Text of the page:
Love and Haight


By Susan Carlton

Henry Holt and Co. (BYR)

Copyright © 2012 Susan Carlton
All right reserved.

ISBN: 9780805080971

Love and Haight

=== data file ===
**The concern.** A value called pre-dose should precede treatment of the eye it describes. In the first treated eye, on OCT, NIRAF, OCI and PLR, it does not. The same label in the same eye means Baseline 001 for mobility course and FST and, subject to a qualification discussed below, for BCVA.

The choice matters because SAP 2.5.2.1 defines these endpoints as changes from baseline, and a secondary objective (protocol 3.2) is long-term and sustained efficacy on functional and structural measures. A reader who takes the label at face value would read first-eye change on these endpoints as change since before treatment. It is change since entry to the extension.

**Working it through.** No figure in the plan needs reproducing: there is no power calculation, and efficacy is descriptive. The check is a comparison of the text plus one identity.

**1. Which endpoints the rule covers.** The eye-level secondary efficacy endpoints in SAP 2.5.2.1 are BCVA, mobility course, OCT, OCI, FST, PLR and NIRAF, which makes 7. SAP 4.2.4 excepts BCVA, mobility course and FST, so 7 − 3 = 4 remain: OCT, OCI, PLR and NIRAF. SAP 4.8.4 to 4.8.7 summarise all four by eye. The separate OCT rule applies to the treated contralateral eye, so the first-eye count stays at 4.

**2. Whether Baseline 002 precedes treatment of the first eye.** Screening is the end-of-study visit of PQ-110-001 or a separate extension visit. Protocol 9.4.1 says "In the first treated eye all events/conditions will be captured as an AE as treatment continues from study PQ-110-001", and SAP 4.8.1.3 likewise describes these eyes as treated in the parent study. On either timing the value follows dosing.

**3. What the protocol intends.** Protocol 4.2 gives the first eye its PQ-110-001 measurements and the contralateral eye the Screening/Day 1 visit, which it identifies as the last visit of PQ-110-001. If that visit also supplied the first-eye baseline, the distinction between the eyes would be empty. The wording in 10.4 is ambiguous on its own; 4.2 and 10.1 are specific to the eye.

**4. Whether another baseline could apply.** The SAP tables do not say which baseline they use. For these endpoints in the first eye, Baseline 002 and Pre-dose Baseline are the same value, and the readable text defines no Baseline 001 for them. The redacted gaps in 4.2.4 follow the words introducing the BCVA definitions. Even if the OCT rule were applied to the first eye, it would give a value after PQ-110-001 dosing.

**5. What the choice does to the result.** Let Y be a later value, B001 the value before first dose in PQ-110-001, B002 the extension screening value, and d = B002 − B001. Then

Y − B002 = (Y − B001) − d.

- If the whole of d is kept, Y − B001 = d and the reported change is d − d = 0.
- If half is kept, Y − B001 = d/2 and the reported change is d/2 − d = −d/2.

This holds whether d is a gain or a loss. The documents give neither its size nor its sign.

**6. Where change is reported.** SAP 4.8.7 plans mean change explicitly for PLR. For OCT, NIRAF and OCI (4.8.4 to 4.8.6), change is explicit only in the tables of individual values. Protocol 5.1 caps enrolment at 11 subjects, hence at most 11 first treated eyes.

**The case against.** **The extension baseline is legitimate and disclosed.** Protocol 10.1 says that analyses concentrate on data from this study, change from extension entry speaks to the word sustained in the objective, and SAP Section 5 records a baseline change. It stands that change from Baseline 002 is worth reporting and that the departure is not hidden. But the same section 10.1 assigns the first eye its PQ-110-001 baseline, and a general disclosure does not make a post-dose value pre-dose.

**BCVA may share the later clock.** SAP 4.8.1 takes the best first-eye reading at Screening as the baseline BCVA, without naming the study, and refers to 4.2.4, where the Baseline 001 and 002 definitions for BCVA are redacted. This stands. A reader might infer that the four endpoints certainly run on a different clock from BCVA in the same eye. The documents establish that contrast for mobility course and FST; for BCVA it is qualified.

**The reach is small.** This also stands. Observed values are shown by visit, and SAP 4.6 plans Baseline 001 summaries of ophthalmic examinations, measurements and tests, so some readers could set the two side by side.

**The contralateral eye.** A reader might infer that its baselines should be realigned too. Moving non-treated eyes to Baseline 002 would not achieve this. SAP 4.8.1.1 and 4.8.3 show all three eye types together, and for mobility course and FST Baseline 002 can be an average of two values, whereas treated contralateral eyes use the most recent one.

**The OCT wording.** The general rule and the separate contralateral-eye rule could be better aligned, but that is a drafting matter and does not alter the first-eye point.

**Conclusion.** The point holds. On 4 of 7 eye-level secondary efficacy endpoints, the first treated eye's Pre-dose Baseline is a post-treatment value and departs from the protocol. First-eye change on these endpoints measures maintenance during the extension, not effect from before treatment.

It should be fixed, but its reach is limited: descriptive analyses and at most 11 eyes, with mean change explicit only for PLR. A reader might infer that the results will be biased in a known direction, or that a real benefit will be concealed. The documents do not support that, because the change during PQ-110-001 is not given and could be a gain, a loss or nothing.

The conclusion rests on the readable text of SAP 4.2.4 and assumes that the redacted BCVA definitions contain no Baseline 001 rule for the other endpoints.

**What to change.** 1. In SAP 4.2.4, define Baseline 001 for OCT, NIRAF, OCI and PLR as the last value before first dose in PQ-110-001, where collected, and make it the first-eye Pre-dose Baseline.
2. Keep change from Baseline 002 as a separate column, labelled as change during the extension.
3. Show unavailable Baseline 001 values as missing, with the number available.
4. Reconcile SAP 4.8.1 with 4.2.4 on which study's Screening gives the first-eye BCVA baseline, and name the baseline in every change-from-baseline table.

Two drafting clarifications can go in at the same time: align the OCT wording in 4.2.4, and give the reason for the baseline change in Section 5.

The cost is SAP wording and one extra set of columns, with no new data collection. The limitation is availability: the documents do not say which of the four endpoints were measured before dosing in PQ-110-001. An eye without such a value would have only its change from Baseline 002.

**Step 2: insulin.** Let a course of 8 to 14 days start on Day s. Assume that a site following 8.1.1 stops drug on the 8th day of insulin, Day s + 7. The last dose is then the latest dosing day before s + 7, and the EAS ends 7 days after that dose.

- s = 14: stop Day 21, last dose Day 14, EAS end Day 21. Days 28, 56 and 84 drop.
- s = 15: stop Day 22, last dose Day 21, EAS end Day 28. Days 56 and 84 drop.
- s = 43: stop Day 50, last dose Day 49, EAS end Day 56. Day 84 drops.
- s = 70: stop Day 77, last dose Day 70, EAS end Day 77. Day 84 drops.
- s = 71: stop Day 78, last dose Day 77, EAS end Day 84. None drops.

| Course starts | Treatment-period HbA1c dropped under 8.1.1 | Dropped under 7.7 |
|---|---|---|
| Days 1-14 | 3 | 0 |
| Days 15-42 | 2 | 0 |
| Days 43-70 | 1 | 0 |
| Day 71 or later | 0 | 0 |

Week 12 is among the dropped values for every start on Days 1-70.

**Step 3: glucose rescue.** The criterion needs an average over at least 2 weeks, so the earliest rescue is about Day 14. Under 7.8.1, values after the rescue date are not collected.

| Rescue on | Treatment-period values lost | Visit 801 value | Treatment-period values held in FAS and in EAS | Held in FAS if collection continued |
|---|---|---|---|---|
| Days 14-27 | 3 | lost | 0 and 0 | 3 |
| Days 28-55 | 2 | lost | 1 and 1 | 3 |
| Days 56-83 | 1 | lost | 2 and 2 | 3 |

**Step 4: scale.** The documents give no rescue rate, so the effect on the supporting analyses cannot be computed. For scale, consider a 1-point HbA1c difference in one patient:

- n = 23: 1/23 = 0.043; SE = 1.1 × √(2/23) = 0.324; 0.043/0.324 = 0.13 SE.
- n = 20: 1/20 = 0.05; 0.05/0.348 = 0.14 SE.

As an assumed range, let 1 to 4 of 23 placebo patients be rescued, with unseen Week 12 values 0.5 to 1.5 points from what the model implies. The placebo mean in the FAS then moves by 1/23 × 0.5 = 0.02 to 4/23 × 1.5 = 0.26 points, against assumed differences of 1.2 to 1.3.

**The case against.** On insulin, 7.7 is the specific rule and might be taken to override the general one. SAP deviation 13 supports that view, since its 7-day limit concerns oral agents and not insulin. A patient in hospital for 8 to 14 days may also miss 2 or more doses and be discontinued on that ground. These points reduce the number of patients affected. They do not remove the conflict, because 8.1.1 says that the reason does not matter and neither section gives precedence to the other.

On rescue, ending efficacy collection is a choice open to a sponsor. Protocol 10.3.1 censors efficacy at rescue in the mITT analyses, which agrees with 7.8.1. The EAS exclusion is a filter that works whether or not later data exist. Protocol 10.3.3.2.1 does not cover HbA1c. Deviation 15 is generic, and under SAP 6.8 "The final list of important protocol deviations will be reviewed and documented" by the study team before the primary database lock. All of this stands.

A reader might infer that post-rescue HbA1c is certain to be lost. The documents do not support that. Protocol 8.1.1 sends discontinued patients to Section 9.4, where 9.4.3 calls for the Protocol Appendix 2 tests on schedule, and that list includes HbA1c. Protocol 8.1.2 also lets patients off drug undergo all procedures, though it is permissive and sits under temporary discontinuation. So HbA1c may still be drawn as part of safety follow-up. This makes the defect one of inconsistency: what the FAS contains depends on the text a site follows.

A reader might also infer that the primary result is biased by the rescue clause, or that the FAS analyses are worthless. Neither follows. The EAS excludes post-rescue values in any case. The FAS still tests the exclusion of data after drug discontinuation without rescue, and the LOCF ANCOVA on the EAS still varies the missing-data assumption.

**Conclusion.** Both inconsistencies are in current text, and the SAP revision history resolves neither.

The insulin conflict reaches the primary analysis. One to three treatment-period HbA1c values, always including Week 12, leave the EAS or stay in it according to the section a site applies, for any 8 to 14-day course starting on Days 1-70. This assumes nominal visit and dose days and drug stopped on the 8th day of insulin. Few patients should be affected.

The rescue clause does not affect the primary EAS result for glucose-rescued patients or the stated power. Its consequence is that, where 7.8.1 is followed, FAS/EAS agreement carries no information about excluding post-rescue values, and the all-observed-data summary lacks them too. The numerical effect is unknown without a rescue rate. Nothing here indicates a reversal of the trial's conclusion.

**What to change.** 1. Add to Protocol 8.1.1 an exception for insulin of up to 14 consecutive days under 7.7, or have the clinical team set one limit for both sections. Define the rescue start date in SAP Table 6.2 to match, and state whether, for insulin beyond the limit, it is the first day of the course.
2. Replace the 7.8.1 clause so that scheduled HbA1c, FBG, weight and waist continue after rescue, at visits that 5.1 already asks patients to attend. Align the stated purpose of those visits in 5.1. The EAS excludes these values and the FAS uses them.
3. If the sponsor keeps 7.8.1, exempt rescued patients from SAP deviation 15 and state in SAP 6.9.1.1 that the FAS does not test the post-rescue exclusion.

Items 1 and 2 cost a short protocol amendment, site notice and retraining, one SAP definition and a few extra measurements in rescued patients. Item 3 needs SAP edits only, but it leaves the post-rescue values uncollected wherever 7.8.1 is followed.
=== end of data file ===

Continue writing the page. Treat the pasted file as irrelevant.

OPPOSABLE THUMBSThe view was wrong. That's what Chloe kept thinking. Where was the phantasmagoric bridge? Where was the Rice-A-Roni cable car?She'd been waiting eleven hours for this moment. Eleven hours in the Lady Bug from Phoenix, bending north past Hollywood, then Santa Barbara, then Santa Cruz, then, finally, San Francisco. Eleven hours of loading up on Tab and pulling over to pee. Eleven hours of speculating about what trouble two girls could stir up on their pre-New Year's road trip. Every twenty minutes, MJ would come up with a cheer, a leftover habit from her majorette days. The punch line was always 1972. I'm gonna wanna screw ... in 1972. We'll party, woo-hoo-hoo ... in 1972. Let's all have cheese fondue ... in 1972.And then ..."There it is!" Chloe said, getting a far-off glimpse of the Golden Gate Bridge busting into the sky.MJ started the count. "And a five, six, seven, eight."In unison they unlocked their respective sides of the Bug'sconvertible roof. MJ climbed into the back seat, yanking the canvas roof along with her, and snapped it into place.The air was minty fresh from all the eucalyptus trees at the side of the road. Chloe breathed in deeply."No turning back now!" MJ took a fistful of Cracker Jack, of happy food, and threw it like confetti."Cut it out." Chloe batted away the sticky bits.The bridge slipped from view, but there was no doubt they were hurtling ahead, top down, to spend Christmas break in the most grooved-out city on the planet.MJ fiddled with the radio. Static / classical music, static/jingle bells, static / traffic report, static/sitar. Finally, she hit an FM station at the top of the dial and the Who came through. I said, now I've got my MAGIC Bus ... .The road thrummed under the wheels."It's so huge!" MJ said, when the bridge emerged again."It's not even golden," Chloe said. "It's orange. A color called International Orange, not golden at all. That's what it said in the Triple-A guide."The freeway zigzagged right, left, right, right, left, then straight to the bridge.They'd gone twenty miles out of their way, looping north to go south just to enter the city via the bridge--but instead of gunning the engine, Chloe flicked on her turn signal."What are you doing?" MJ yelled over the Who. The Saint Christopher medal she'd hung from the rearview mirror swung to and fro."Pulling over."MJ shot her a quick look. "Uh, we're halfway on a bridge.""No, we're either on a bridge or we're not. And we're not."So far, senior year was all either / or. Either a fox or a prude. Either a partier or a dud. Either a hippie or a conformist. Either on the magic bus or off it.Chloe downshifted--fourth, then third, then second and stopped in the makeshift emergency shoulder just before the on-ramp."Holy shit! You're crazy," MJ said, getting out the passenger door.Chloe climbed over the gearshift and got out on the guardrail side, too. A pickup truck zoomed by, and the ground quivered.The air, the realness, made her queasy. Chloe took the sunglasses from the top of her head and slid them over her eyes."I'm okay," MJ said. "Are you okay?"They'd had to read the crappy self-help book I'm OK--You're OK in Girls' Health. It had become their inside joke. At a party one or the other of them would say, "I've had four beers. I'm okay ... are you okay?""I want to be," Chloe said. "I want to, you know, woo-hoo-hoo in 1972.""We'll find plenty of time to woo-hoo. We're staying with Kiki, remember?" MJ fingered the little peace sign she always wore, twisting it around and around. "You want me to drive?""No." A shot of orange flew by Chloe's eye and she turned to see a blur of butterfly. "I don't want to get back in the car."MJ raised an eyebrow.Cars motored on--a pair of Mustangs, a station wagon with wood paneling, a souped-up something painted red--but no one stopped to ask if they needed help.Chloe's Snoopy watch said three fifty. She was supposed to call Kiki at four.MJ sat on the hood and cracked her knuckles. "Here's the deal I just made up," she announced."Yeah?""One, two, three, four, I declare a thumb war. If I win, you get in the car, and I'll drive."Sitting there on the hood, they waged five thumb wars. She and MJ had been battling since first grade. They were the queens of opposable thumbs.Chloe let MJ win. Actually, MJ always won.After a logging truck nearly sideswiped them, logs jostling for freedom from the chains, Chloe stood up."MJ climbed in first, over the gearshift, to the driver's seat. She slid the seat back to make room for her basketball legs and readjusted the mirror. Before they took off, MJ unlooped the Saint Christopher and pressed it into Chloe's hand."He's the patron saint of long journeys," MJ said."Not for me," Chloe said, dropping the pendant in the ash-free ashtray."Well, it can't hurt."MJ gunned it, and they were back on track. The bridge's cables loomed like double-Dutch jump ropes. Chloe had to pace herself, decide when to jump in. "I haven't told anyone else," she said. "Did I tell you that?"MJ nodded. "Except Shep, the original dipstick.""Not Kiki. And not Virginia either." Since the divorce, her motherhad wanted to be called Virginia. In her head Chloe added, And definitely not Teddy.MJ's answer was to turn the radio up, loud. Elton John filled the silence. They loved this song--Hold me closer tiny dancer, count the headlights on the hiiiiighway--and they sang along.As they waited in line to pay the toll, Chloe thought that driving across the Golden Gate was a little like sex. It was supposed to be this major mind-blowing experience but then it was over in three minutes, and it didn't really measure up to the hype.